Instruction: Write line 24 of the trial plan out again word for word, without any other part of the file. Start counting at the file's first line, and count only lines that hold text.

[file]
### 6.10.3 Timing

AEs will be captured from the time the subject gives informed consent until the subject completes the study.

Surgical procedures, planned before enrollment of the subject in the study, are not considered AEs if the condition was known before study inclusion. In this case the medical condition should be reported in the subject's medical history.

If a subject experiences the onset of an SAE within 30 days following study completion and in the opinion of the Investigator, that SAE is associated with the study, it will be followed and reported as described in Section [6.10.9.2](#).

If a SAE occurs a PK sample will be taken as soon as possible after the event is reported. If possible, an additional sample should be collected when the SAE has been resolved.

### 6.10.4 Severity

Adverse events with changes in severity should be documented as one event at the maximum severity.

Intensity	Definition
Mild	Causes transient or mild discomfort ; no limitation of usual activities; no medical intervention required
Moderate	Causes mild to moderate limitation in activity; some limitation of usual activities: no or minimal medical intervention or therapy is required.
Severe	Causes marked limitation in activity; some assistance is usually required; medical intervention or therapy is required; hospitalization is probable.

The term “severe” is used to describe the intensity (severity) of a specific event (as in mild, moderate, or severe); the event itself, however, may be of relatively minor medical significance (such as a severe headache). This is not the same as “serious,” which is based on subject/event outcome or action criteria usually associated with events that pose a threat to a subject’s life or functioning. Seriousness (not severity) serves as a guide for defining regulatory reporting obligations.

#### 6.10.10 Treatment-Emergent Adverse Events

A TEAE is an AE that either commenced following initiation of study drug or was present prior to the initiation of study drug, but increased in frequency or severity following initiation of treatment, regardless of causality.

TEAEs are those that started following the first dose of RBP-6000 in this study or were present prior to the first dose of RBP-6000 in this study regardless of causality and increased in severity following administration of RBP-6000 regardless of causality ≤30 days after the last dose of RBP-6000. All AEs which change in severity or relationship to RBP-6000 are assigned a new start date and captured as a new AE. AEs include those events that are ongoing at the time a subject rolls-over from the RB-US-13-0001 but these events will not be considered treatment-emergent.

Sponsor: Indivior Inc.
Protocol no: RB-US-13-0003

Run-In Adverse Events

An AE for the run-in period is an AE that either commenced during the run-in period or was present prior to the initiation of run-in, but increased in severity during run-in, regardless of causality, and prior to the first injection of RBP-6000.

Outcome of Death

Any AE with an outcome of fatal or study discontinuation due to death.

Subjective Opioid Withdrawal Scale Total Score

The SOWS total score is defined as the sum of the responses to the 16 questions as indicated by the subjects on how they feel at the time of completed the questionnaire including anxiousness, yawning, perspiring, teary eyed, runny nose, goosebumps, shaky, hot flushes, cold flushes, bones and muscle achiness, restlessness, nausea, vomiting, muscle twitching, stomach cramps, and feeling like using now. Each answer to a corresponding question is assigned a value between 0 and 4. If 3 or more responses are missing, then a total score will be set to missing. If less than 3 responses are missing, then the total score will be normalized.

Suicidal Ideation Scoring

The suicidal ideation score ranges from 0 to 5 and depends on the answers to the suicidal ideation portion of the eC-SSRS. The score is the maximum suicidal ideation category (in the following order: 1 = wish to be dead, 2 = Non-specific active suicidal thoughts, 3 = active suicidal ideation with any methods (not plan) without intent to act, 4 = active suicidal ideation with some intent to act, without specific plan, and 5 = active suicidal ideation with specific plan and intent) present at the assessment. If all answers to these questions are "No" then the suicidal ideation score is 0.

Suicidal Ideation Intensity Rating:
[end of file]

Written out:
Suicidal Ideation Scoring